If you are wine tasting in the Southern Rhône – and at some point, you ought to – make sure that Vacqueyras is a stop on your route.


New Wines, Old Memories

One of the great pleasures of tasting wine during our travels to many faraway places is the discovery of a fabulous wine that we’d never tasted before.  But that experience is often mixed with a little sadness, because we realize at the time that we will probably never taste this wine again unless we happen to pass that way another time.  There was the cooperative wine at a hilltop restaurant in Valpolicella.  The Rhône blend poured by the winemaker in a shed near Saint-Chinian.  And that Volnay in Burgundy that we couldn’t even find in the local shops.

Photo courtesy of Open Table.

And then, by pure happenstance, we have spied one of these memorable wines on a store shelf or a restaurant wine list.  We hasten to buy it and then one of two things happens.  We realize that our memories had played tricks on us and we couldn’t figure out what we had liked so much all those years ago.  Or, more happily, we are instantly transported back at the first sip.

The salt flats near Marsala, Sicily

Maybe it was a wine, for instance, that we had drunk at an outdoor café on the Italian coast.  We can once again smell the maritime breezes, even in a restaurant near home.  The sky becomes bright blue and we can see the flats where sea salt was drying.  (By the way, the wine was Donnafugata Anthilia.)  There are many other examples we could cite, but they all have the same theme: wines, the good ones at least, imprint themselves on our minds not only for their smells and tastes but also for the circumstances in which we tasted them.

That is one of the prime reasons to make wine tasting a part of our travel plans.  If we could find them, we could taste all those wines in our own homes, but having them there is even better.  Power Tasting is all about the experience of wine tasting and at wineries, but elsewhere as well.  Wine has the power to refresh memories of wonderful times past, not just of the wine in question but also the region, the particular place it was tasted, the time of year and the people who we met along the way to that glass.

Why wine in particular?  Why not chocolate bars?  Pickles?  Steaks?  We might remember one particular steak as being the best we had ever eaten, but one steak is not that differentiated from another.  Wine is different, at least for enthusiasts such as ourselves and, we presume, our readers.  We bring a level of concentration to tasting wine, thinking about what we smell, what we taste, what it reminds us of, how long we can taste it.  That very particularity brings with it mental souvenirs that encompass where we are and what we are doing at the time.  A simple sip can recreate the entire experience.

So when you next order a glass or a bottle in some out of the way spot, on a glorious afternoon in a piazza or a château or even at a picnic, drink it all in – the wine and the smells and the sunlight too.  You may enjoy it all again out of another glass in the future.

Strange Grapes

In the United States, we drink a lot of wine produced domestically, more from California than from the other states.  For the most part the wines we drink are made from grapes brought over from France.  The Bordeaux and Burgundy grapes are the most popular, including Cabernet Sauvignon, Merlot, Chardonnay and Pinot Noir.  But the borders of Wine Country are far more extensive, even within Europe.

The Georgians age their wines in amphorae, just as the ancient Greeks and Romans did.  Photo courtesy of Wikipedia.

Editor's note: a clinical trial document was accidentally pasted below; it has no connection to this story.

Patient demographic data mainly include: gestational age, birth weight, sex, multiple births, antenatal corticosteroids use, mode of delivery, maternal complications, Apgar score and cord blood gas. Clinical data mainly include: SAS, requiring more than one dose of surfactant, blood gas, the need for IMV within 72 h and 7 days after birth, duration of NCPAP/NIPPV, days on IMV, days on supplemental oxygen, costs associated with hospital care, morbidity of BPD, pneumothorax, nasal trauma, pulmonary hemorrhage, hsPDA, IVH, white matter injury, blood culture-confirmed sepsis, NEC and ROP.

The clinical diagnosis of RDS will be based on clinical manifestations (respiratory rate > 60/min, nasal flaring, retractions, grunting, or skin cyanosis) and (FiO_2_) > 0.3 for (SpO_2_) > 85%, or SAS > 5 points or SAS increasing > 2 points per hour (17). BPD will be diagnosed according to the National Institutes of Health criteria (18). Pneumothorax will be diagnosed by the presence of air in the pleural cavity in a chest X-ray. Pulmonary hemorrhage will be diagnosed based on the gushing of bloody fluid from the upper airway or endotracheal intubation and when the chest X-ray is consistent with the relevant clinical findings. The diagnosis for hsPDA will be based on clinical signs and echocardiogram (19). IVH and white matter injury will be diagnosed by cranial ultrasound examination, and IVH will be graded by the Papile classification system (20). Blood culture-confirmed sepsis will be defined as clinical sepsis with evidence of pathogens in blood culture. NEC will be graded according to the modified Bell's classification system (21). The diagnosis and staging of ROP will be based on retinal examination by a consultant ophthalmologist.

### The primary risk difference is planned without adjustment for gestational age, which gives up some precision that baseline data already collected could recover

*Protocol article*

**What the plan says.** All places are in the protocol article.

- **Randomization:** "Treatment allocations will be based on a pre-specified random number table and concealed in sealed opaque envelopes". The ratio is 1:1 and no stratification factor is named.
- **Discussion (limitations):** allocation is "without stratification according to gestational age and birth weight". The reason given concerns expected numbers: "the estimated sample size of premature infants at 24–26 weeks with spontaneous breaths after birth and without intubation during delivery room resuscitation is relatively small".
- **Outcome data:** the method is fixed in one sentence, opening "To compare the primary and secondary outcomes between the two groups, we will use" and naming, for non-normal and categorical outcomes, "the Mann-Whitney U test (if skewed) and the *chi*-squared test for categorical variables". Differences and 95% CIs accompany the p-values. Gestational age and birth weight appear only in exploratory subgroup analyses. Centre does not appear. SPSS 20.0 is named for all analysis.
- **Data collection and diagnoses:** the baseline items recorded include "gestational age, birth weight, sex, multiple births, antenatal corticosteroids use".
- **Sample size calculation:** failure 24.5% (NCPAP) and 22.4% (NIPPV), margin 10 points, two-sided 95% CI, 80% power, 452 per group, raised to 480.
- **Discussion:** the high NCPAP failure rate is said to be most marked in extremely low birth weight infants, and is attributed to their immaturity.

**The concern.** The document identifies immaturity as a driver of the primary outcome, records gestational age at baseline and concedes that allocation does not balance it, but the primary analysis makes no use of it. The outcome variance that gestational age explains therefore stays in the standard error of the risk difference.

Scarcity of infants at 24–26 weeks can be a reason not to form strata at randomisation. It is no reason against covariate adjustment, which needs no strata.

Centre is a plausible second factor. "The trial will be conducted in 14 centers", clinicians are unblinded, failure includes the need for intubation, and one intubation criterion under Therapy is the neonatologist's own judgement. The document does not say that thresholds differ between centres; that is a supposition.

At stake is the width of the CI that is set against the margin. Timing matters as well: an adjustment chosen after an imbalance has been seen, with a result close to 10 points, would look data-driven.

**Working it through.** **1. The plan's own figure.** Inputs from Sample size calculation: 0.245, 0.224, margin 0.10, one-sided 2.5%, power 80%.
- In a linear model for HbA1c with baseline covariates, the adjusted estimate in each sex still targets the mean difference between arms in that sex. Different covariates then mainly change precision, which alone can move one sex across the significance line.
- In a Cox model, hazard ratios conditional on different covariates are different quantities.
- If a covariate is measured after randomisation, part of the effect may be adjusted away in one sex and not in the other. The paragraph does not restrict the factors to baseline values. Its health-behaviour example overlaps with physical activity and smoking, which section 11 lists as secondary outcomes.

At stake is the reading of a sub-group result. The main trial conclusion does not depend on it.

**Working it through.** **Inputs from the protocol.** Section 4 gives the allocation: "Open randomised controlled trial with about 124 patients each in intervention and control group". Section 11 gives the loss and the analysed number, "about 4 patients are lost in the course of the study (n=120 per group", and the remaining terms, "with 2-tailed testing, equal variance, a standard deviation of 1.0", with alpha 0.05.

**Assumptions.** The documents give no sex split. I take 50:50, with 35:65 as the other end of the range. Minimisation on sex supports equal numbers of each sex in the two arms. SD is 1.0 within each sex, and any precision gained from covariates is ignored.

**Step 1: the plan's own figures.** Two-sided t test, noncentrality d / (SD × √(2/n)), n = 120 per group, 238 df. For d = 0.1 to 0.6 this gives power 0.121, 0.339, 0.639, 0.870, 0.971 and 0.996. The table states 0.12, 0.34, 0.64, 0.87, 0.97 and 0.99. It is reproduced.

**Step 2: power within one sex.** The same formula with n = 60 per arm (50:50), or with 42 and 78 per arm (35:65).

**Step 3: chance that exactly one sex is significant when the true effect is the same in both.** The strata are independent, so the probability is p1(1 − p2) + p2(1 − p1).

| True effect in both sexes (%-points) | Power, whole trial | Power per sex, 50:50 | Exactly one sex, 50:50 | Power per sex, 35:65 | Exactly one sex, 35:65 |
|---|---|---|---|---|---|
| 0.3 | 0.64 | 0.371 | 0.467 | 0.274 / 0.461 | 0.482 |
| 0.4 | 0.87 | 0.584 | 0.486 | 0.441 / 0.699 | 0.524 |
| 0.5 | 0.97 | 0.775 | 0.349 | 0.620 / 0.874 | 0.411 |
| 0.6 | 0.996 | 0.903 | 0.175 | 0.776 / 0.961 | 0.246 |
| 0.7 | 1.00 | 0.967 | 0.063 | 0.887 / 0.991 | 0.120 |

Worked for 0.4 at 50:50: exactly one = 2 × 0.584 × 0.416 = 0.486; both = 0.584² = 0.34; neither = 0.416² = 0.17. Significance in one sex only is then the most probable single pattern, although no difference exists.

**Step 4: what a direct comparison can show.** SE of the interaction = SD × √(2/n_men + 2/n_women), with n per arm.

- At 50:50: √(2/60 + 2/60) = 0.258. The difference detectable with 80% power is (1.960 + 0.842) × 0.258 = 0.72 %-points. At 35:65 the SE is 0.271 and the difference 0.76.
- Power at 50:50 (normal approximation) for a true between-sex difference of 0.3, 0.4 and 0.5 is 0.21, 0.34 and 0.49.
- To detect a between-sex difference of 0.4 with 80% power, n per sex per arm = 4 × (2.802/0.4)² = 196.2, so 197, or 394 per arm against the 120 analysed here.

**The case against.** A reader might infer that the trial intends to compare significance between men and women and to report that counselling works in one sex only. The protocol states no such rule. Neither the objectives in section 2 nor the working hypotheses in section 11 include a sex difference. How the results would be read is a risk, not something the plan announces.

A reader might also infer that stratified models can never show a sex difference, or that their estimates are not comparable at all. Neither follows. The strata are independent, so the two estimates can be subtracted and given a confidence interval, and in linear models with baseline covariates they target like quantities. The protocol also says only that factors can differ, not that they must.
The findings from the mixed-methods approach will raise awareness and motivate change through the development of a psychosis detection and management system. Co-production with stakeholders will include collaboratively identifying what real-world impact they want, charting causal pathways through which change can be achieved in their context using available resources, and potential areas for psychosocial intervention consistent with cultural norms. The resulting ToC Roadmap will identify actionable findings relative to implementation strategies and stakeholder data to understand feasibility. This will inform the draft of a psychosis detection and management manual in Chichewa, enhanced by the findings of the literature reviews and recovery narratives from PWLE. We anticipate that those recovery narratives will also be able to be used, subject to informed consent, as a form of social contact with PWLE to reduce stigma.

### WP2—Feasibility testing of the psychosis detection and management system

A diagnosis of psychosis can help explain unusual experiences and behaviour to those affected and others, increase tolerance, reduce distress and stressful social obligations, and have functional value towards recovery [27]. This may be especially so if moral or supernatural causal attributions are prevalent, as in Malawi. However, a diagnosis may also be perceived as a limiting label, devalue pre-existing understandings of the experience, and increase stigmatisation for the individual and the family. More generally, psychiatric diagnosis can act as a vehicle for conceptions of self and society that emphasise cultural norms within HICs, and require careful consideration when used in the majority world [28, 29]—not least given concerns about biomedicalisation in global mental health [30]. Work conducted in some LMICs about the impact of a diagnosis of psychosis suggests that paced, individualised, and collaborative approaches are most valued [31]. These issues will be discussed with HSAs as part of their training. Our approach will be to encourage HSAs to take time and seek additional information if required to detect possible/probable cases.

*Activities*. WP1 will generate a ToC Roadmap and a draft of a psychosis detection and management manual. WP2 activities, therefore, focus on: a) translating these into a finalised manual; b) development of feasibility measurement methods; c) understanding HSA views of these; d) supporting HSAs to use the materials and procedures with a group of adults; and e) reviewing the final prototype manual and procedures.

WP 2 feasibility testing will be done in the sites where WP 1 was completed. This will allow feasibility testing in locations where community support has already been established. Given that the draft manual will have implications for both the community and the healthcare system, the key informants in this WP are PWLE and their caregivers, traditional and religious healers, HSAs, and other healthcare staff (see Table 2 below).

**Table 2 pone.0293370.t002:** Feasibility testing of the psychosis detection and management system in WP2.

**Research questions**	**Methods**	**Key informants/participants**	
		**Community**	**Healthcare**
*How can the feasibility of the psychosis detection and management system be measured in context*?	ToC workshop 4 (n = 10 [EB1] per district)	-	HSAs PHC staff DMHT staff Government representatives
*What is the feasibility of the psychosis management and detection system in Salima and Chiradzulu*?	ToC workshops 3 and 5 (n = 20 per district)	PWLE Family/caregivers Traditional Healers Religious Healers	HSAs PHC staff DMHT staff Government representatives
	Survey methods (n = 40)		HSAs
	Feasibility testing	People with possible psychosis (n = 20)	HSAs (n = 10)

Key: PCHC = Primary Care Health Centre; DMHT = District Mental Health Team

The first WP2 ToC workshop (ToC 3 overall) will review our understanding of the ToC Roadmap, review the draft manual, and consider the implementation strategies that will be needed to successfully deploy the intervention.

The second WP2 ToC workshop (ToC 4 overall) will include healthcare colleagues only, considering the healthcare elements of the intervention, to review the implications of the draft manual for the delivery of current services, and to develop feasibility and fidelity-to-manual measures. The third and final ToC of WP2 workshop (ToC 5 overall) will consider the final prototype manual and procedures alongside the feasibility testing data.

In recent years, Americans have been eager to try wines from new places.  Of course, Italy and Spain have always been a part of American wine drinking, but German Riesling and Austrian Grüner Veltliner have increasingly been appearing on wine lists and on store shelves.  But what about Saperavi from Georgia in the Caucasus?  Or Feteasca Neagra (or the “Dark Maiden”) from Romania?  Hungarian Kékfrankos, anyone?

We recently had the opportunity to taste a lot of wines from countries where we didn’t know that wine was made, from grapes we never heard of, including those just mentioned.  It forced us to think about how to deal with such unique tastings.

  • Start with an open mind. Just because we hadn’t heard of these wines shouldn’t have made us presuppose anything about them.  The producers of many of them were eager to inform us that wine had been produced in their country for thousands of years, so if it was good enough for the Romans, why not us, too?  And indeed many had distinctive aromas and tastes that weren’t quite like anything we’d tasted before.
  • Consider the history. Yes, there was wine in these parts of Wine Country a millennium ago, but what about recently?  In a number of cases we were told that after World War II, their entire export market was to Russia, where wine drinkers prefer sweetness in their glasses.  Accordingly, most native vines – not all – were pulled up and replaced with more familiar grapes that were left to over-ripen.  Post Cold War, the local grapes were replanted, so that what is now available on the market is made from relatively young vines.
  • Judge the wines on their own merits. Not everything was great; a few were awful; and most were interesting but not on a par, to our tastes, with better Californian and Western European wines.  But so what?  Okay, we’d never tasted Saperavi, so these were the best we ever had.  And they were quite pleasant, something we’d like to try again with, say, stuffed peppers such as distant Romanian relatives once made for us.
  • Quietly compare these grapes with what you know. We found a great deal of similarity of some of these wines with those from grapes we were more familiar with, especially Syrah.  Syrah is a very adaptable grape, producing very different tastes depending on the terroir, so maybe that connection was only in our minds.  Or was it some deep-seated ancestry?  We certainly don’t know, but this reference did enable us to think of the kinds of food that each strange grape would go well with, i.e., the same ones we would choose to go with Syrah.